A Light in the Dark

This review details at least one story-sensitive mechanic that gets introduced early in the game. Light spoilers are present, but much of what happens in the latter half is kept vague.

How do you make the sequel to a game that changed an entire genre, along with the way we experience it? After Amnesia: The Dark Descent left its mark in 2010, Frictional Games has offered different answers to that question for a full decade. First, they let another developer take a crack at the series with Amnesia: A Machine for Pigs, a polarizing approach that removed most of the monsters and let its scattered journals and notes do the heavy lifting. In 2015, they left behind Amnesia and gave us Soma, a sci-fi thriller with such an engaging story that it even pulled in players who traditionally stayed far away from horror.

As we approach the tail end of 2020, they’ve come back to the series that made them a household name with Amnesia: Rebirth, a game that serves as both a sequel and prequel to what transpired in The Dark Descent. The monsters that terrified players ten years ago are back in full force, but while it lacks the “Safe Mode” concession that helped many players finish Soma, this is a game that clearly wants scaredy cats like myself to reach one of its endings. Building a horror game that both terrifies and offers a helping hand is a challenging tightrope to walk, but for the most part, Rebirth walks it with aplomb.

The year is 1937, and Tasi Trianon, undertaking an expedition with her husband and several other adventurers, crash lands in the Algerian desert. With only the clothes on her back, a bottle of laudanum and a scattered memory, Tasi emerges from the wreckage, desperate to get somewhere safe and locate the members of her missing team. It doesn’t take long before she finds more than she bargained for, and is locked into a fight for her very life.

Aside from the period, that last paragraph describes a rather bog-standard approach to first-person horror, at least from the past ten years: we’re used to disempowerment, making our way through terrifying locales without so much as a knife or gun to fight back the creatures stalking us. But that approach comes with its own price. As much as I love horror as a genre, finishing horror games has always been a tall order for me. Even with beloved games like Resident Evil 7 or (surprise, surprise) the original Amnesia, I could only make it a few hours in before the relentless tension wore me down. No matter how guilty I felt looking at the unfinished games in my library, it wasn’t enough to make me finish what I’d started.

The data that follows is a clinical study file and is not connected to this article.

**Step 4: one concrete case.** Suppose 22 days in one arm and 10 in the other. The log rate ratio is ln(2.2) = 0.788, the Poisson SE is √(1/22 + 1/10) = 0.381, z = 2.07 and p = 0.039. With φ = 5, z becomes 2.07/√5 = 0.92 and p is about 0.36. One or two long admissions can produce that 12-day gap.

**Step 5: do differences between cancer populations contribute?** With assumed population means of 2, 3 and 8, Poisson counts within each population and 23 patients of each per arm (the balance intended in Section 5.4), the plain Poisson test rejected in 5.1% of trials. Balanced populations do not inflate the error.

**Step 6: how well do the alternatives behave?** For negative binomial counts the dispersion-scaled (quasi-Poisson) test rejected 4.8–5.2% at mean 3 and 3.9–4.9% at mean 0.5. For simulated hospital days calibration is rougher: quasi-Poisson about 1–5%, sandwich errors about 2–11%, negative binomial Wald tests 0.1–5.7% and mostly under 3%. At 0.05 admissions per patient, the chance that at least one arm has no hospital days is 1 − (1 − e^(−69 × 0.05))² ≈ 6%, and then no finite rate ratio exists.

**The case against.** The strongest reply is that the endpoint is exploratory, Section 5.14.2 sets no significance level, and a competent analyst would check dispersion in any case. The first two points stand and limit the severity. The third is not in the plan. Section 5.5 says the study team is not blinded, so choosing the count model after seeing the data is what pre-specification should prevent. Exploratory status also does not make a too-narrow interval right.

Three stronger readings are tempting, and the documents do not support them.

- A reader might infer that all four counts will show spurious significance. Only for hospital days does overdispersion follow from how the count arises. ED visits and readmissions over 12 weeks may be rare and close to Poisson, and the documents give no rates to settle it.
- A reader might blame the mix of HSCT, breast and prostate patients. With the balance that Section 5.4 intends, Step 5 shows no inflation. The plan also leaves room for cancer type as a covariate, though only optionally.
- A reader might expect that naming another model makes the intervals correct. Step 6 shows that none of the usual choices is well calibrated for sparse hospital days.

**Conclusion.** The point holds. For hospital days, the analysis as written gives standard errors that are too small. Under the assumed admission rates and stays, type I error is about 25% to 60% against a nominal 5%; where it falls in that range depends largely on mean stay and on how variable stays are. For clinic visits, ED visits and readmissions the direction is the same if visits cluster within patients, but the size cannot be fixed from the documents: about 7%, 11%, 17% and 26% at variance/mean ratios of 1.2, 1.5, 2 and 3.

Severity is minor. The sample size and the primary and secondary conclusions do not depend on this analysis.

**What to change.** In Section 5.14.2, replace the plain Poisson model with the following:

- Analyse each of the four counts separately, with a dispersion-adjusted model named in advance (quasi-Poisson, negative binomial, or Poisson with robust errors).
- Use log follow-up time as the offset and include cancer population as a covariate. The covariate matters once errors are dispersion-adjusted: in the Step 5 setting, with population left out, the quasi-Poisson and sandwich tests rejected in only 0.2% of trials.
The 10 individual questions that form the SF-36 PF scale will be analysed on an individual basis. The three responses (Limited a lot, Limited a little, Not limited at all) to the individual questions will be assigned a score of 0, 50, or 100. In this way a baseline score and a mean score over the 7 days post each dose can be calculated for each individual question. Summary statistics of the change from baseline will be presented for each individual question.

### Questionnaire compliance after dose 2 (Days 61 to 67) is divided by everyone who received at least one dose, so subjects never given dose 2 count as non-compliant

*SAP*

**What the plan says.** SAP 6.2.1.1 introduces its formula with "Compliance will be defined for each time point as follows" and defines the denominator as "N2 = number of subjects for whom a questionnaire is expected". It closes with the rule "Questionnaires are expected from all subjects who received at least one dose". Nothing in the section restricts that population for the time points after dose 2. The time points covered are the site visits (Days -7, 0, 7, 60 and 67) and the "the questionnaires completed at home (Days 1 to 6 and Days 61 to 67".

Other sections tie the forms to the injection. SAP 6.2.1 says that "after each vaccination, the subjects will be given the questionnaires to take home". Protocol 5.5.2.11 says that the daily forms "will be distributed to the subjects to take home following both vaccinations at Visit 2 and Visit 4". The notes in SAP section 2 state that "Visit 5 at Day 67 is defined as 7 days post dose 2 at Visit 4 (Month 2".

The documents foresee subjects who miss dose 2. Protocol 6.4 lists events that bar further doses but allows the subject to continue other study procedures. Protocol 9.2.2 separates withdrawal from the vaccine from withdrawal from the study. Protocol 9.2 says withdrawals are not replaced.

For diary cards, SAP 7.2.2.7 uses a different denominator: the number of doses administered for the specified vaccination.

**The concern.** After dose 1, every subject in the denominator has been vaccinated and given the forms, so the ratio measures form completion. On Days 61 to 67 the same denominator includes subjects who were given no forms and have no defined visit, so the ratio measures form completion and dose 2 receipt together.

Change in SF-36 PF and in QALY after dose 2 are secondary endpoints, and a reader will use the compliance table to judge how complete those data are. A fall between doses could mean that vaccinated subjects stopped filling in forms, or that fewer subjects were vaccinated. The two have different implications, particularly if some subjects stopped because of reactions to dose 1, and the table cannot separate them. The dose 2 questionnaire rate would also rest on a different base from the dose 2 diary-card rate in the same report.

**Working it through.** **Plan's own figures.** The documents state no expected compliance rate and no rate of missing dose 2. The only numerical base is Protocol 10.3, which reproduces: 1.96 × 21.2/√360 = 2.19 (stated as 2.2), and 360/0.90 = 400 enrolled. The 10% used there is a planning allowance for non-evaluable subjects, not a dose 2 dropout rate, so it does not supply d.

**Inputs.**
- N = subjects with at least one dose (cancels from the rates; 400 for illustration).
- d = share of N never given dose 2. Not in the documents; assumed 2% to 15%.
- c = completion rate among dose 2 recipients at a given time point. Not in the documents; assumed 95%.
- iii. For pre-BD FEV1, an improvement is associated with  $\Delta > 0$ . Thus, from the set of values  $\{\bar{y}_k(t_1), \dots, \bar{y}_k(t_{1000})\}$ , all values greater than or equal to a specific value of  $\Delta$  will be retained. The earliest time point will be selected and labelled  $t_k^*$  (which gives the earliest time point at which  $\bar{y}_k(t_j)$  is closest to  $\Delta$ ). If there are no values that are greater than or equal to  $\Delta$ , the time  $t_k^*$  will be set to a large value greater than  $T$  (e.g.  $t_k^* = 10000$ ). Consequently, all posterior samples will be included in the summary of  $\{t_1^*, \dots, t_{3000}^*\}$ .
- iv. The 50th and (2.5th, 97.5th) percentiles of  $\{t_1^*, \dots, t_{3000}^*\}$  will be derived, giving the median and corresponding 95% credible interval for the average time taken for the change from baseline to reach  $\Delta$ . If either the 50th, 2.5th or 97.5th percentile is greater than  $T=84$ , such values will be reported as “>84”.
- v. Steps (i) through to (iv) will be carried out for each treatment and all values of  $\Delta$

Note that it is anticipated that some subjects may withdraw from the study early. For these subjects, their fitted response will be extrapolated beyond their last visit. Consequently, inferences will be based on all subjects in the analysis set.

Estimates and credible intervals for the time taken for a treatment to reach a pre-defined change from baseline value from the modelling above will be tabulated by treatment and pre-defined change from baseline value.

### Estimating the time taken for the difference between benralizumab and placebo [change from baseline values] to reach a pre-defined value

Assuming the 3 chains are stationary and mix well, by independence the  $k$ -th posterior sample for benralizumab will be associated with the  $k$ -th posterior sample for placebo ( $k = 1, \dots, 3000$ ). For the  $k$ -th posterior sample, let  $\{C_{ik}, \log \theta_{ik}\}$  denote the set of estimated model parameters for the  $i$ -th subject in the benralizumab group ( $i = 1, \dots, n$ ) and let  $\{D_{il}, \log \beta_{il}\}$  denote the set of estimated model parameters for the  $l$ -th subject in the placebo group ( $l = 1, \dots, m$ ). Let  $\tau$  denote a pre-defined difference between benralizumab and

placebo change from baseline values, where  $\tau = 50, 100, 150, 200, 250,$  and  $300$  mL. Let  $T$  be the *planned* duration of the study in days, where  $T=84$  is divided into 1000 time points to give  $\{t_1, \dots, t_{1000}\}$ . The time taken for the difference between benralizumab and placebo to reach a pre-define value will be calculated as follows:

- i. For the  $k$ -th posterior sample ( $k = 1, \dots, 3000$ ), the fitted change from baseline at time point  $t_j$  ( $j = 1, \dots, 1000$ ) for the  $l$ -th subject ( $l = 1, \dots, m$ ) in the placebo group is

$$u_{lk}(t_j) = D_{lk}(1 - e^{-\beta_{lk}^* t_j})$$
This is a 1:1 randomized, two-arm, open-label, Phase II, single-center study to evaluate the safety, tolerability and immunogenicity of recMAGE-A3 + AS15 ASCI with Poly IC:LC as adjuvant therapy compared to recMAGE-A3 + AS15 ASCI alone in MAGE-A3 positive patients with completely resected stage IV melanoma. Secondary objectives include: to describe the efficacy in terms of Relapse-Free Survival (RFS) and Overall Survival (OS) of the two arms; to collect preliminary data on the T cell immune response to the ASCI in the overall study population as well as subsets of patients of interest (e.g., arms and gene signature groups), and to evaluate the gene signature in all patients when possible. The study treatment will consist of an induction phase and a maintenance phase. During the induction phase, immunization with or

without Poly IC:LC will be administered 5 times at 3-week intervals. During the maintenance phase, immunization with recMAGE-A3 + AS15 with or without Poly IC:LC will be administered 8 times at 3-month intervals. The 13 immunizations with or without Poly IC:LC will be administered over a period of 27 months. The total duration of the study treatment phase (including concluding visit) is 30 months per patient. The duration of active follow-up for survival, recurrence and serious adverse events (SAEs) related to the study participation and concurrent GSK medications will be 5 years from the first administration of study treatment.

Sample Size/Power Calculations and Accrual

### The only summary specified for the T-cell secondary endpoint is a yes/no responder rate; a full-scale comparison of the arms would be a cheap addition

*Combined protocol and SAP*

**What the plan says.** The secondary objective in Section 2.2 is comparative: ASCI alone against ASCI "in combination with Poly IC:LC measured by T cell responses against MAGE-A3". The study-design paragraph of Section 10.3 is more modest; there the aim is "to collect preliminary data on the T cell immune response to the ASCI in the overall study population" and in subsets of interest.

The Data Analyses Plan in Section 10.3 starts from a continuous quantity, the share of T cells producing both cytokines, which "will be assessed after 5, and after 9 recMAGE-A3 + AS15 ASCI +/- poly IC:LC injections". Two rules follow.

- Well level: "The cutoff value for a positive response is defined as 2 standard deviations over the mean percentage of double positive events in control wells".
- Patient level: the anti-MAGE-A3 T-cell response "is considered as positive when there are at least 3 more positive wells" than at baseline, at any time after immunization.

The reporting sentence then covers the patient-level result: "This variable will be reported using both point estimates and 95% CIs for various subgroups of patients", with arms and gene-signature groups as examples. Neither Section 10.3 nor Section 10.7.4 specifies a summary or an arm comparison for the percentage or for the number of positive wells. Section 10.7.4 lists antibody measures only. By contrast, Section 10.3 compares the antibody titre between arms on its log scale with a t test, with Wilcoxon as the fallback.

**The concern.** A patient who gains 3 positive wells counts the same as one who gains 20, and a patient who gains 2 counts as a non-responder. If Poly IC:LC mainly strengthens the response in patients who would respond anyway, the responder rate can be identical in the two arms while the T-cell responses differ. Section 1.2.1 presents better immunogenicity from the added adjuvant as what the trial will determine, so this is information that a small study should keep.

If there’s one thing that Amnesia: Rebirth excels at, it’s taking that apprehension and tempering it with a bold sense of adventure. By the time I first laid eyes on one of my pursuers, I’d spent enough time searching for Tasi’s friends in this fantastical, otherworldly desert that the game already had its hooks in me. Why stop now, when I’d already come this far on my journey? Was I going to let this smattering of ghouls prevent me from seeing the next sunrise, or finding another piece of my former life? Absolutely not. It took me just over eight hours to reach the end, and aside from one moment frightening enough to halt my progress for a day, I spent most of that time glued to my chair, eager to hit the next leg of my journey.